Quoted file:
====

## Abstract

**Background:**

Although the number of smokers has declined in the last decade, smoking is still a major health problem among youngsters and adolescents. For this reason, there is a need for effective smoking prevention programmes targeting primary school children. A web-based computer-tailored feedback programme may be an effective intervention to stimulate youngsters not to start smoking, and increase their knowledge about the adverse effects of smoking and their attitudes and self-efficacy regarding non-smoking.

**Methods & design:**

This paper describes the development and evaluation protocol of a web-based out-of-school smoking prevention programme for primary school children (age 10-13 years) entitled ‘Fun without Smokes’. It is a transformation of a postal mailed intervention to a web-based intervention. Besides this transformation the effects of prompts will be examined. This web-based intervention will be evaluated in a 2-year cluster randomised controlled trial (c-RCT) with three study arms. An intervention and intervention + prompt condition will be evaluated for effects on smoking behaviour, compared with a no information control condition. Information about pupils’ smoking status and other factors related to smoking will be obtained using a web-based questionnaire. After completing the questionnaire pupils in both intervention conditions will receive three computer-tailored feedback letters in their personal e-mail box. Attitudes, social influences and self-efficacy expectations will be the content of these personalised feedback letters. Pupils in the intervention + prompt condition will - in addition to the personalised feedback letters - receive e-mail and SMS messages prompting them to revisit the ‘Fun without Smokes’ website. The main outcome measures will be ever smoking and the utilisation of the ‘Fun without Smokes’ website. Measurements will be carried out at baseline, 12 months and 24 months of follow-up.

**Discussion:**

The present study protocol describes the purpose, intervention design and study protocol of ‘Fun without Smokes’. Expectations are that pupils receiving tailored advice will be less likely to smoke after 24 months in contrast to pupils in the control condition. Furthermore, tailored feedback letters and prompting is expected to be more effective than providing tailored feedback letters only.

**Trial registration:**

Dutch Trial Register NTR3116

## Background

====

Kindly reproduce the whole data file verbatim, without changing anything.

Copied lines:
## Abstract

**Background:**

Although the number of smokers has declined in the last decade, smoking is still a major health problem among youngsters and adolescents. For this reason, there is a need for effective smoking prevention programmes targeting primary school children. A web-based computer-tailored feedback programme may be an effective intervention to stimulate youngsters not to start smoking, and increase their knowledge about the adverse effects of smoking and their attitudes and self-efficacy regarding non-smoking.

**Methods & design:**

This paper describes the development and evaluation protocol of a web-based out-of-school smoking prevention programme for primary school children (age 10-13 years) entitled ‘Fun without Smokes’. It is a transformation of a postal mailed intervention to a web-based intervention. Besides this transformation the effects of prompts will be examined. This web-based intervention will be evaluated in a 2-year cluster randomised controlled trial (c-RCT) with three study arms. An intervention and intervention + prompt condition will be evaluated for effects on smoking behaviour, compared with a no information control condition. Information about pupils’ smoking status and other factors related to smoking will be obtained using a web-based questionnaire. After completing the questionnaire pupils in both intervention conditions will receive three computer-tailored feedback letters in their personal e-mail box. Attitudes, social influences and self-efficacy expectations will be the content of these personalised feedback letters. Pupils in the intervention + prompt condition will - in addition to the personalised feedback letters - receive e-mail and SMS messages prompting them to revisit the ‘Fun without Smokes’ website. The main outcome measures will be ever smoking and the utilisation of the ‘Fun without Smokes’ website. Measurements will be carried out at baseline, 12 months and 24 months of follow-up.

**Discussion:**

The present study protocol describes the purpose, intervention design and study protocol of ‘Fun without Smokes’. Expectations are that pupils receiving tailored advice will be less likely to smoke after 24 months in contrast to pupils in the control condition. Furthermore, tailored feedback letters and prompting is expected to be more effective than providing tailored feedback letters only.

**Trial registration:**

Dutch Trial Register NTR3116

## Background